Sunday, April 3, 2011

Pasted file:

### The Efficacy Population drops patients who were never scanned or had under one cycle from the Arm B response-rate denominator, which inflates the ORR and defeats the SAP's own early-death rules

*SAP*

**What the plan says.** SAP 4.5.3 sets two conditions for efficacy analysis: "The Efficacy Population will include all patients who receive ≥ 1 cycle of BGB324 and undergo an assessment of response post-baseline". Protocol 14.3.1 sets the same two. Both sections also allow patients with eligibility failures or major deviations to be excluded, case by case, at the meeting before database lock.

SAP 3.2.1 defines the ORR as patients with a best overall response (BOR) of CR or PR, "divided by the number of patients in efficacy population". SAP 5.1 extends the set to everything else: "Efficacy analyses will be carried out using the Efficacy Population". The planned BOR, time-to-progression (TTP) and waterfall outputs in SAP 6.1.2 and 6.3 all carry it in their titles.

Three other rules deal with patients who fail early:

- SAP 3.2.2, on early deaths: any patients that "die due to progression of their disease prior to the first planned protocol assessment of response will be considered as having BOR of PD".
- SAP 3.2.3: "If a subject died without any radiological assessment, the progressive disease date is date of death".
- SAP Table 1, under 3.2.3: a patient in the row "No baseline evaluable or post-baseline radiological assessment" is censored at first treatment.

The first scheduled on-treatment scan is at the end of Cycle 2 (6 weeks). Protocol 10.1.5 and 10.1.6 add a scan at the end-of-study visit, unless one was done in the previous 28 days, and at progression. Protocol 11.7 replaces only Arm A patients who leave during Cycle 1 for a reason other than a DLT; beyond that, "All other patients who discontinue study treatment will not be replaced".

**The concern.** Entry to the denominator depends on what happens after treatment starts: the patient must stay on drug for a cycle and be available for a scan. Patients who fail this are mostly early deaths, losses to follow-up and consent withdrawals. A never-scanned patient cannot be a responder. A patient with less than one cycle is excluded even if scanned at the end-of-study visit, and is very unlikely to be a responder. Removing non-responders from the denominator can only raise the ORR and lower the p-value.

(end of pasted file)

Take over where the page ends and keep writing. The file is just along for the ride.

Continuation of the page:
I'll say right up front that you might not enjoy this book as much as I did, if you are not a knitter. My Dad gave me his old kindle, because he upgraded to an ipad, and this was the first book I ever bought and loaded onto it. And it just stayed on there, unread for many months while I went vegan in the meantime. You see, this book does involve knitting using animal hair. That being said, i did enjoy this book. The author wrote it several years ago and she was vegetarian (I was still eating meat at the time), and she was concerned enough about animal welfare to buy two rabbits to spin from. Yes, the bunnies sit on your lap and you spin from the fur that they're shedding. It's all very fairy tale. And so, I was able to read this book and really get into the story, despite the contradictions that exist. I'm sure the author had not made the dairy connection yet, and that she is a humane person. She obviously loves her rabbits, adores her cat, and wants to find a source for non-factory-farm sheep wool. While I'm more of an abolitionist regarding animal welfare, I already owned the book, and I am a knitter, and I was sitting at an airport and getting ready to fly (two of my least-favorite activities). So, I began reading, and and I fell down the rabbit hole. If you are a knitter, you'll like reading about the different patterns, and how she comes to knit them. I learned how to highlight things on the Kindle device so I can go back and look up those patterns. Maybe I can knit one of them on some organic cotton yarn someday. As for the story, it's a memoir. Kyoko Mori has some traumas in her childhood in Japan, and years later she goes to college in America. She is seriously dating an American man and ends up staying here, living in Wisconsin. I have vacationed in Wisconsin and so I enjoyed this part of the book also. Not since reading "The Fourth Hand" by John Irving have I been able to revisit Wisconsin in this way. Kyoko takes up her new life, but several things keep her from real joy. Her childhood history is still haunting her, and she's very reserved, both in her relationships and her social life. She is lonely, but knitting begins to help her as she navigates her new world, as it has helped women cope for hundreds and hundreds of years. She takes a sweater workshop, she meets some new friends. She spices her book with knitting trivia, such as the Knitting Madonna paintings of the middle ages, and St. Sebastian the patron saint of knitters. She mentions patterns and pattern books and vegetarian recipes. She creates a pattern for a scarf in the shape of a fox with silver bugle beads sewed on the feet that click like claws. She knits her man socks made of rabbit fur. She weaves in wonderful fairy tales, and she made me care about her and hope that all would work out well. As her story moves back and forth from Japan to America, the mood is a bit dour, but as she hones her handwork skills, she begins to make friends, to connect and let go of the past and other fetters. She even wisely lets go of something many people won't--money. She takes a weaving workshop and weaves the colors of the world around her into her scarf. There is a slow, meditative quality to this book, and to knitting, so it was all simpatico for me. I see on Amazon that her other two books are not as well reviewed, but don't let that stop you from reading this one. p.s. I want the pattern for that fox scarf!